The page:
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 ~  Abstract
 ~  Materials and Me...
 ~  Results
 ~  Discussion
 ~  Acknowledgement
 ~  References

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BRIEF COMMUNICATION
Year : 2004  |  Volume : 22  |  Issue : 3  |  Page : 175-178
 

Bacteriology of diabetic foot lesions


Department of Microbiology, Rajah Muthiah Medical College and Hospital, Annamalai University - 608 002, Tamil Nadu, India

Date of Submission06-May-2003
Date of Acceptance19-Sep-2003

Correspondence Address:
Department of Microbiology, Rajah Muthiah Medical College and Hospital, Annamalai University - 608 002, Tamil Nadu, India

 ~ Abstract 

Clinical grading and bacteriological study of 107 patients with diabetic foot lesions revealed polymicrobial aetiology in 69 (64.4%) and single aetiology in 21 (19.6%). Among 107 patients 62 had ulcer. Of these 31 had mixed aerobes. Twenty six patients with cellulitis and 12 with gangrene had more than 5 types of aerobes and anaerobes such as E.coli, Klebsiella spp., Pseudomonas spp., Proteus spp., Enterobactor spp., Enterococci spp., Clostridium perfringens, Bacteroides spp., Prevotella spp. and Peptostreptococcus spp. It was noted that 50 out of 62 patients with ulcer, and all the patients with cellulitis and gangrene were given surgical management and treated with appropriate antibiotics based on antimicrobial susceptibility testing.

How to cite this article:
Anandi C, Alaguraja D, Natarajan V, Ramanathan M, Subramaniam C S, Thulasiram M, Sumithra S. Bacteriology of diabetic foot lesions. Indian J Med Microbiol 2004;22:175-8


How to cite this URL:
Anandi C, Alaguraja D, Natarajan V, Ramanathan M, Subramaniam C S, Thulasiram M, Sumithra S. Bacteriology of diabetic foot lesions. Indian J Med Microbiol [serial online] 2004 [cited 2019 Oct 18];22:175-8. Available from: http://www.ijmm.org/text.asp?2004/22/3/175/11213


Diabetes mellitus is a chronic disorder and affects large segment of population and is a major public health problem. Diabetes and foot problems are almost synchronous.[1],[2],[3],[4] The trio of problem leading on to the diabetic foot is neuropathy, vascular changes and infections, which constitute the diabetic foot syndrome.[5],[6] Infection complicates the pathological picture of diabetic foot and plays a main role in the development of moist gangrene.[4],[5],[6] Pseudomonas spp., Enterococcus spp. and Proteus spp. carry a special role and are responsible for continuing and extensive tissue destruction with the poor blood circulation of the foot.[5],[6],[7] A high frequency of anaerobic infection has also been reported.[7],[8],[9] The infection leads to the early development of complication even after a trivial trauma, the disease progresses and becomes refractory to antibacterial therapy.[10] It is essential to assess the magnitude of bacterial infection of the lesions to avoid further complications and save the diabetic foot. Early diagnosis of micorbial infections is aimed to institute the appropriate antibacterial therapy and to avoid further complications. In view of the above, a prospective microbiological study was carried out and results are presented here.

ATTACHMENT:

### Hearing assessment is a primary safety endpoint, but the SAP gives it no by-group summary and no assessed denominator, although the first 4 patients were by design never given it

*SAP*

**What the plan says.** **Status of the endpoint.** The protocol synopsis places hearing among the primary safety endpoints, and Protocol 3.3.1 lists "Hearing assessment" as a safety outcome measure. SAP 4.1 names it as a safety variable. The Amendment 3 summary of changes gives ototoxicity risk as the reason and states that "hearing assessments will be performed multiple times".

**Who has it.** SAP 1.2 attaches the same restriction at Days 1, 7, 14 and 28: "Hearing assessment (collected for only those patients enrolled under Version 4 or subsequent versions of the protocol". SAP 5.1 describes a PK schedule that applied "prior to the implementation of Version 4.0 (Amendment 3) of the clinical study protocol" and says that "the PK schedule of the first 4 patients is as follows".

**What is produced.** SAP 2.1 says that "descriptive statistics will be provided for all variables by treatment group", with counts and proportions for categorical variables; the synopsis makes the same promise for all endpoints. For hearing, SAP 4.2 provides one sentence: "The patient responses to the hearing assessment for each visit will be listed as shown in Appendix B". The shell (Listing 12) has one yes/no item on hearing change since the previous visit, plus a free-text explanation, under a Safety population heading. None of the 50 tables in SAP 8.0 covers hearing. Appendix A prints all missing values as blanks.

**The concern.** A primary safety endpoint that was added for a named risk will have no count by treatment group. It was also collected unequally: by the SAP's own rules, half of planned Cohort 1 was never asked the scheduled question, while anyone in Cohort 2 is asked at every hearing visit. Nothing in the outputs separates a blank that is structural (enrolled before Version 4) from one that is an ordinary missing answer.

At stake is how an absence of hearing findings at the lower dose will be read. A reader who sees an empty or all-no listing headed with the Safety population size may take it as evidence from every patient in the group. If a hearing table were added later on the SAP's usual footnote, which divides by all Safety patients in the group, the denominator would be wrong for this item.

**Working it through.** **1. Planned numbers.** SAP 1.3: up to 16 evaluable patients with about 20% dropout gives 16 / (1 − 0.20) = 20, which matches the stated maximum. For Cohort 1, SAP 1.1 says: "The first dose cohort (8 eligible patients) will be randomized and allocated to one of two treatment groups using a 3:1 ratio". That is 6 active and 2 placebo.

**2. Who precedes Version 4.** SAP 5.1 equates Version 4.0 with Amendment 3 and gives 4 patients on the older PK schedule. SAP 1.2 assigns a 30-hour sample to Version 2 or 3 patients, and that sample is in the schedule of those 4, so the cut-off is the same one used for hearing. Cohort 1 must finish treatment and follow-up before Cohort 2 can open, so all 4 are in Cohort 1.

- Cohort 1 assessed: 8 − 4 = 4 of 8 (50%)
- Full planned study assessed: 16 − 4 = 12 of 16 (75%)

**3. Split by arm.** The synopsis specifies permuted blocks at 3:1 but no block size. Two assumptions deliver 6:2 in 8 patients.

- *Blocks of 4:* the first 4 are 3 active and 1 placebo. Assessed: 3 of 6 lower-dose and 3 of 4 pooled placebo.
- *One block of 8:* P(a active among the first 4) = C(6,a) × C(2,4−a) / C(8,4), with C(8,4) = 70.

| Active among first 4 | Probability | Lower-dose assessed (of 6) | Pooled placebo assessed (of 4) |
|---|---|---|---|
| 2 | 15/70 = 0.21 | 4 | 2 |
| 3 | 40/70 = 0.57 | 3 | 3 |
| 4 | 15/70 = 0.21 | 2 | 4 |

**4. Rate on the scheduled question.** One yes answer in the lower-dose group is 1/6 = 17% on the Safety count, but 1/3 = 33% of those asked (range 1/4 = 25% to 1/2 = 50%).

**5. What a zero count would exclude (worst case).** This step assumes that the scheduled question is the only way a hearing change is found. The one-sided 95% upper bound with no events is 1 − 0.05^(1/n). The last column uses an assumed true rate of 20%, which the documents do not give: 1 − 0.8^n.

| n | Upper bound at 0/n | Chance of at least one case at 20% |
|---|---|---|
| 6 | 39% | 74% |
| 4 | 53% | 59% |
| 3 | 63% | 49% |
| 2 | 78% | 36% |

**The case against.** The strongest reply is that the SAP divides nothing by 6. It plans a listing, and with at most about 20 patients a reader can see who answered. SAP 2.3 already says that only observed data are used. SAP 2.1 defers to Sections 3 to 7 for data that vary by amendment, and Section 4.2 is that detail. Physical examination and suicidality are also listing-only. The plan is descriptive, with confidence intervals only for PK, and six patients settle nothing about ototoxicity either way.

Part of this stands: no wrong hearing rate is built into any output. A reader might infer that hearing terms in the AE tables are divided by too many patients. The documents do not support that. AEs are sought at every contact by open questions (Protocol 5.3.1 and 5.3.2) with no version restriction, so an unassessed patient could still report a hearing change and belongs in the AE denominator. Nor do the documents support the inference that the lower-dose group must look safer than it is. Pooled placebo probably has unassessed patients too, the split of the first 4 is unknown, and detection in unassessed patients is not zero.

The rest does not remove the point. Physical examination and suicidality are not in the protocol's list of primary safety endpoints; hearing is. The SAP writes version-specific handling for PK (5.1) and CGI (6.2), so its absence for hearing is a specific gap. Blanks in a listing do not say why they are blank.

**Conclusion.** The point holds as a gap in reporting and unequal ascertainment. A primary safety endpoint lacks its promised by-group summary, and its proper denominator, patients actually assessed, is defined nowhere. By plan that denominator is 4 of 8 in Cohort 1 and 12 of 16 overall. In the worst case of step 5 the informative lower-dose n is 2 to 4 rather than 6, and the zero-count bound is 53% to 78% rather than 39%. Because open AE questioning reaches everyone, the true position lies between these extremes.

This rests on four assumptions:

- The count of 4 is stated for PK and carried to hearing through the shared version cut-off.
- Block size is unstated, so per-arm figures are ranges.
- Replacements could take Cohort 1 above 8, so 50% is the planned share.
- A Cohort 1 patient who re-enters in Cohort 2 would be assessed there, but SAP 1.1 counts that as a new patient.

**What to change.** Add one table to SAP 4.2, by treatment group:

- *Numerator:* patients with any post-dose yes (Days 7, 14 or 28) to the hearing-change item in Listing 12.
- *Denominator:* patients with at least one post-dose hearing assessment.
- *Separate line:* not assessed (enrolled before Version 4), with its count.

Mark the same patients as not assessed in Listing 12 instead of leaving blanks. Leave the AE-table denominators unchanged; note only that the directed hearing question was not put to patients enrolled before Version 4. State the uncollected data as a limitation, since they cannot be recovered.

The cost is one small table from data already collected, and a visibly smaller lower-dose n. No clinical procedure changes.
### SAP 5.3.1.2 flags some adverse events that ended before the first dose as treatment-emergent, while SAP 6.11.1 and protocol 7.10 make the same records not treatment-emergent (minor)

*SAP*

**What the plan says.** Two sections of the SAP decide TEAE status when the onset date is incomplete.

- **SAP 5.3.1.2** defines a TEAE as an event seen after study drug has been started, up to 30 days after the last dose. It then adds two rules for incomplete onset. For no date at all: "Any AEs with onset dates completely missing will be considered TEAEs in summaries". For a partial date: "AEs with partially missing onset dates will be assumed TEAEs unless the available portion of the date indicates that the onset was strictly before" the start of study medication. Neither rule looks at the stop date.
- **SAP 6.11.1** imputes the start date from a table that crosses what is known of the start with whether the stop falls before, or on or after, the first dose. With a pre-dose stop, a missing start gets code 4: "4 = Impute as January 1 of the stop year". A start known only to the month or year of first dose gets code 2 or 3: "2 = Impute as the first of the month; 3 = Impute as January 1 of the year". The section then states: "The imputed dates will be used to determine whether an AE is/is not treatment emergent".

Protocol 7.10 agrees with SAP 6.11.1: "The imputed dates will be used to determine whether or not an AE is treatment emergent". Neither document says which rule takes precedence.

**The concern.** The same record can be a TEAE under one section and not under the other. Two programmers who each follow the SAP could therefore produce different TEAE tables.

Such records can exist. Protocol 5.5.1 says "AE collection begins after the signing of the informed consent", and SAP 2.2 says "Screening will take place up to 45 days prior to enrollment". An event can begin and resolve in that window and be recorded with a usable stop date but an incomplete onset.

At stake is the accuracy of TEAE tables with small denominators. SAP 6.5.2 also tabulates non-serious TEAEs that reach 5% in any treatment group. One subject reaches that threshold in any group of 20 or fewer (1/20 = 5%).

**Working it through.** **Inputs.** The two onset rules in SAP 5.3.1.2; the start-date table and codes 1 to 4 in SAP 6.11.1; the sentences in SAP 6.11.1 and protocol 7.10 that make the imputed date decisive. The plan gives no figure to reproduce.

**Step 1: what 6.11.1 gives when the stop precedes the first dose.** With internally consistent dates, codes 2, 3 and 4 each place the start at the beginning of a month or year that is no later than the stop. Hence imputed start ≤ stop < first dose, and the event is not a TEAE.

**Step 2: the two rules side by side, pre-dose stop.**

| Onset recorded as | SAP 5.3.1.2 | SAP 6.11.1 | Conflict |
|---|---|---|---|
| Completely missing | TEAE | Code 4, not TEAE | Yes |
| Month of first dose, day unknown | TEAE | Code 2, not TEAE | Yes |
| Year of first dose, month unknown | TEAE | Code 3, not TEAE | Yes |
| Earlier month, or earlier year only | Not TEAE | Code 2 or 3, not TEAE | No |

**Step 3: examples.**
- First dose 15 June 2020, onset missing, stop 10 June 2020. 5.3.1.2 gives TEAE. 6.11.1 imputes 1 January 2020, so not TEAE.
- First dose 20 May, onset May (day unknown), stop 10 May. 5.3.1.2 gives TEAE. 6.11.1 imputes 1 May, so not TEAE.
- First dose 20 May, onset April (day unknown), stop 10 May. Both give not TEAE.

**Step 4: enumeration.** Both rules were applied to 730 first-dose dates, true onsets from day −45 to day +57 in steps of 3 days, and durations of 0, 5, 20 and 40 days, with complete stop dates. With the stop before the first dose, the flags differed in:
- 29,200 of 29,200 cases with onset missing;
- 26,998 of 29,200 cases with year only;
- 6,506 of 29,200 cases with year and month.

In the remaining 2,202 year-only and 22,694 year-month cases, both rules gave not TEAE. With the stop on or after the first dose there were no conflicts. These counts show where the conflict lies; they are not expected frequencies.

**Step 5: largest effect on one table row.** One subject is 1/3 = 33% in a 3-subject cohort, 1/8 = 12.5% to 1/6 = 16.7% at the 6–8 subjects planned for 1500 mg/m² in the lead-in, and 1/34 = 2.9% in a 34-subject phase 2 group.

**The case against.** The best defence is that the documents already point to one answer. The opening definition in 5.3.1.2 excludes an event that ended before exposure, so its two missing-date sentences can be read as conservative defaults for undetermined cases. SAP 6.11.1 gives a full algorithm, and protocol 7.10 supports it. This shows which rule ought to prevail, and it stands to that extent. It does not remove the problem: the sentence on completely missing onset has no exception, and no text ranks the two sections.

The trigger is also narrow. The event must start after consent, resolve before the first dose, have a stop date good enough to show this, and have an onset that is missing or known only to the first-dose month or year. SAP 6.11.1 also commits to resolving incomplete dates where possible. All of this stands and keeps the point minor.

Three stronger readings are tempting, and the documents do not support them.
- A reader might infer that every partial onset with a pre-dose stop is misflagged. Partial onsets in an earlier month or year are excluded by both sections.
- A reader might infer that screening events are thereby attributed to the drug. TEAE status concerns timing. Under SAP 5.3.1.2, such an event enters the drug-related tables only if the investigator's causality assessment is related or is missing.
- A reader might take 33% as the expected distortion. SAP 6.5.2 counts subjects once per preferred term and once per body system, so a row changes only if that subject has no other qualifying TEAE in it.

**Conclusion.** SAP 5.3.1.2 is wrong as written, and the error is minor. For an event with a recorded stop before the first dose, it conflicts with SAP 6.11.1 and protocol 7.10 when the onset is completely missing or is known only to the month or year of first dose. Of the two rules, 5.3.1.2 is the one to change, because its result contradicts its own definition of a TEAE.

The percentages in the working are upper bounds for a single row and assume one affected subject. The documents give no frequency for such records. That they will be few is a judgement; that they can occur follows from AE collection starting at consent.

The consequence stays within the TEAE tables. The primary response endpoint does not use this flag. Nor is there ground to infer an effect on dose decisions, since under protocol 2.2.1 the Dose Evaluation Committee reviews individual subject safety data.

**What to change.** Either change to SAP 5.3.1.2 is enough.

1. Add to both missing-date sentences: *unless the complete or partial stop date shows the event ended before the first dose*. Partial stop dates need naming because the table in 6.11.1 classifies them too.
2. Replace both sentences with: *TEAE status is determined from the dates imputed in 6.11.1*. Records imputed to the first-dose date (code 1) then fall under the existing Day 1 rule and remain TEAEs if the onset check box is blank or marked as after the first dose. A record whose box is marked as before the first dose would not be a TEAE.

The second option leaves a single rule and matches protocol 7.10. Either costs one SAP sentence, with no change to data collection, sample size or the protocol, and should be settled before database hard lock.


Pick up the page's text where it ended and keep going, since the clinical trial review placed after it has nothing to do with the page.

~ Materials and Methods Top

A total of 107 patients with diabetic foot lesions from surgery unit of Rajah Muthiah Medical College hospital were screened between March 2000 and March 2002. These patients were clinically assessed and the foot lesions were graded depending on the severity of lesions[2],[5] as grade 0 - no obvious ulcer, but thick callus, prominent metatarsal heads, claw toes or any bony abnormality; grade 1 - superficial ulcer clinically not infected; grade 2 - deep ulcer often infected but no bone involvement; grade 3 - deep ulcer, abscess formation and bone involvement; grade 4 - localized gangrene and grade 5 - gangrene of whole foot.
Discharge from the incised lesions or ulcers was collected with sterile swabs. Pus aspirates from the abscesses and debrided necrotic materials were collected for aerobic and anaerobic culture. A Gram stained direct smear of the specimen was examined. The specimens were cultured on blood agar, MacConkey agar, thioglycollate broth and Robertson's cooked meat media for aerobic and anaerobic culture. In addition, the specimens from patients with cellulitis and gangrene were inoculated into lysed blood agar with vitamin K, and neomycin blood agar and egg yolk agar for anaerobic culture.
The bacterial isolates were identified by conventional biochemical tests.[11] The  Clostridium perfringens  /i>was identified by Nagler's reaction using specific anti-gas gangrene serum.[11] The antibacterial susceptibility testing was done according to Kirby- Bauer method.[9] The patients were treated with antibacterial agents according to culture and antibacterial susceptibility pattern. Dressings were done twice daily, surgical interventions were done wherever needed for cellulitis and amputation was done for patients with gangrene.

 ~ Results Top

Among 107 patients with diabetic foot from surgical units, 70 were male and 37 were female patients and the age ranged from 17 to 66 years with mean age being 43 years. The number of patients who were graded based on the foot lesions and the number of types of bacterial isolates are given in [Table - 1].
The number of patients graded into each grade of 0,E.coli  class="ref" name="ft1" href="#ref1">1,E.coli  class="ref" name="ft2" href="#ref2">2,E.coli  class="ref" name="ft3" href="#ref3">3,4 and 5 were 32,30,18,E.coli  class="ref" name="ft10" href="#ref10">10,9 and 8 respectively. Aerobic bacteriology culture yielded 177 aerobes [Table - 2]. Anaerobic bacteriology culture included 45 isolates from 4 patients with cellulitis and 12 gangrene patients with gangrene [Table - 2].